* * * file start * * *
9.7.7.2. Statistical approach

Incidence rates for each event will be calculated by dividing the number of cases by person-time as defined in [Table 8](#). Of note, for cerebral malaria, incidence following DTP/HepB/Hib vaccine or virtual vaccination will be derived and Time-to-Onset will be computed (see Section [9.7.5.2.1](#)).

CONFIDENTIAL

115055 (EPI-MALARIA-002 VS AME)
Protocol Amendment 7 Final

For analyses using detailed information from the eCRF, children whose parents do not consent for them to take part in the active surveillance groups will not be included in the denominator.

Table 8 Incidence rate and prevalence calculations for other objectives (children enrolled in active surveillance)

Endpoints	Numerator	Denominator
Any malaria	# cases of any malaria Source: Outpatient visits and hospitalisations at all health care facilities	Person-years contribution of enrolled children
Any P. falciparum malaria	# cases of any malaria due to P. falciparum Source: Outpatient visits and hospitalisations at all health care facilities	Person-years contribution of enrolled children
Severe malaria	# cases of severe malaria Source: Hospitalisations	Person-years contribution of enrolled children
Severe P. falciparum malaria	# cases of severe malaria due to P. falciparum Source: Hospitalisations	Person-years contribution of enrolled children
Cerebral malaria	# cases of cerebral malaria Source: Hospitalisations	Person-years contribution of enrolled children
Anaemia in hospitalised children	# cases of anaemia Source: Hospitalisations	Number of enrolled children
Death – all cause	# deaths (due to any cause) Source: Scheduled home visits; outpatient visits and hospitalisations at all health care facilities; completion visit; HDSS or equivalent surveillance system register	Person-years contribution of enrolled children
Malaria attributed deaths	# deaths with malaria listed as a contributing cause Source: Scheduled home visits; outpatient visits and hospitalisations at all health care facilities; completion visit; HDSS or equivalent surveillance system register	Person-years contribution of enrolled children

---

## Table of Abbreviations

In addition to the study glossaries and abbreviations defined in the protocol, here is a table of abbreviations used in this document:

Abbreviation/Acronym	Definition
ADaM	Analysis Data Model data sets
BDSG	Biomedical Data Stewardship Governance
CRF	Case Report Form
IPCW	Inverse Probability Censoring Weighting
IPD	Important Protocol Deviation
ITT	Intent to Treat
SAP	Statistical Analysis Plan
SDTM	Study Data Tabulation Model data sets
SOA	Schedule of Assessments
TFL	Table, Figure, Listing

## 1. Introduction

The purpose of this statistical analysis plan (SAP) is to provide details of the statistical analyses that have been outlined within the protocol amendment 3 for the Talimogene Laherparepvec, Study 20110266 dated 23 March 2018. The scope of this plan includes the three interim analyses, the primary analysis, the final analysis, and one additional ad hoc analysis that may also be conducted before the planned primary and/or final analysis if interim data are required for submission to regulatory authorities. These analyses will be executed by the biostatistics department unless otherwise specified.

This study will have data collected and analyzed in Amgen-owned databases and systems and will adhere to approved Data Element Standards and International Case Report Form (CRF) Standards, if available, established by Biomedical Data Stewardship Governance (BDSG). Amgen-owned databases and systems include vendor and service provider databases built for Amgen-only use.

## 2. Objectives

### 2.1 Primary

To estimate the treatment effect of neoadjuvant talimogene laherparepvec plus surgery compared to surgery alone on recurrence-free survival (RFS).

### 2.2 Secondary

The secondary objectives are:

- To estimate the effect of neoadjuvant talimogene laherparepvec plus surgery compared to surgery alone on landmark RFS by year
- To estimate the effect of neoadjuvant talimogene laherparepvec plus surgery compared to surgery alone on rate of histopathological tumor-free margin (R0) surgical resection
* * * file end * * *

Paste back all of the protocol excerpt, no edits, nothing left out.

9.7.7.2. Statistical approach

Incidence rates for each event will be calculated by dividing the number of cases by person-time as defined in [Table 8](#). Of note, for cerebral malaria, incidence following DTP/HepB/Hib vaccine or virtual vaccination will be derived and Time-to-Onset will be computed (see Section [9.7.5.2.1](#)).

CONFIDENTIAL

115055 (EPI-MALARIA-002 VS AME)
Protocol Amendment 7 Final

For analyses using detailed information from the eCRF, children whose parents do not consent for them to take part in the active surveillance groups will not be included in the denominator.

Table 8 Incidence rate and prevalence calculations for other objectives (children enrolled in active surveillance)

Endpoints	Numerator	Denominator
Any malaria	# cases of any malaria Source: Outpatient visits and hospitalisations at all health care facilities	Person-years contribution of enrolled children
Any P. falciparum malaria	# cases of any malaria due to P. falciparum Source: Outpatient visits and hospitalisations at all health care facilities	Person-years contribution of enrolled children
Severe malaria	# cases of severe malaria Source: Hospitalisations	Person-years contribution of enrolled children
Severe P. falciparum malaria	# cases of severe malaria due to P. falciparum Source: Hospitalisations	Person-years contribution of enrolled children
Cerebral malaria	# cases of cerebral malaria Source: Hospitalisations	Person-years contribution of enrolled children
Anaemia in hospitalised children	# cases of anaemia Source: Hospitalisations	Number of enrolled children
Death – all cause	# deaths (due to any cause) Source: Scheduled home visits; outpatient visits and hospitalisations at all health care facilities; completion visit; HDSS or equivalent surveillance system register	Person-years contribution of enrolled children
Malaria attributed deaths	# deaths with malaria listed as a contributing cause Source: Scheduled home visits; outpatient visits and hospitalisations at all health care facilities; completion visit; HDSS or equivalent surveillance system register	Person-years contribution of enrolled children

---

## Table of Abbreviations

In addition to the study glossaries and abbreviations defined in the protocol, here is a table of abbreviations used in this document:

Abbreviation/Acronym	Definition
ADaM	Analysis Data Model data sets
BDSG	Biomedical Data Stewardship Governance
CRF	Case Report Form
IPCW	Inverse Probability Censoring Weighting
IPD	Important Protocol Deviation
ITT	Intent to Treat
SAP	Statistical Analysis Plan
SDTM	Study Data Tabulation Model data sets
SOA	Schedule of Assessments
TFL	Table, Figure, Listing

## 1. Introduction

The purpose of this statistical analysis plan (SAP) is to provide details of the statistical analyses that have been outlined within the protocol amendment 3 for the Talimogene Laherparepvec, Study 20110266 dated 23 March 2018. The scope of this plan includes the three interim analyses, the primary analysis, the final analysis, and one additional ad hoc analysis that may also be conducted before the planned primary and/or final analysis if interim data are required for submission to regulatory authorities. These analyses will be executed by the biostatistics department unless otherwise specified.

This study will have data collected and analyzed in Amgen-owned databases and systems and will adhere to approved Data Element Standards and International Case Report Form (CRF) Standards, if available, established by Biomedical Data Stewardship Governance (BDSG). Amgen-owned databases and systems include vendor and service provider databases built for Amgen-only use.

## 2. Objectives

### 2.1 Primary

To estimate the treatment effect of neoadjuvant talimogene laherparepvec plus surgery compared to surgery alone on recurrence-free survival (RFS).

### 2.2 Secondary

The secondary objectives are:

- To estimate the effect of neoadjuvant talimogene laherparepvec plus surgery compared to surgery alone on landmark RFS by year
- To estimate the effect of neoadjuvant talimogene laherparepvec plus surgery compared to surgery alone on rate of histopathological tumor-free margin (R0) surgical resection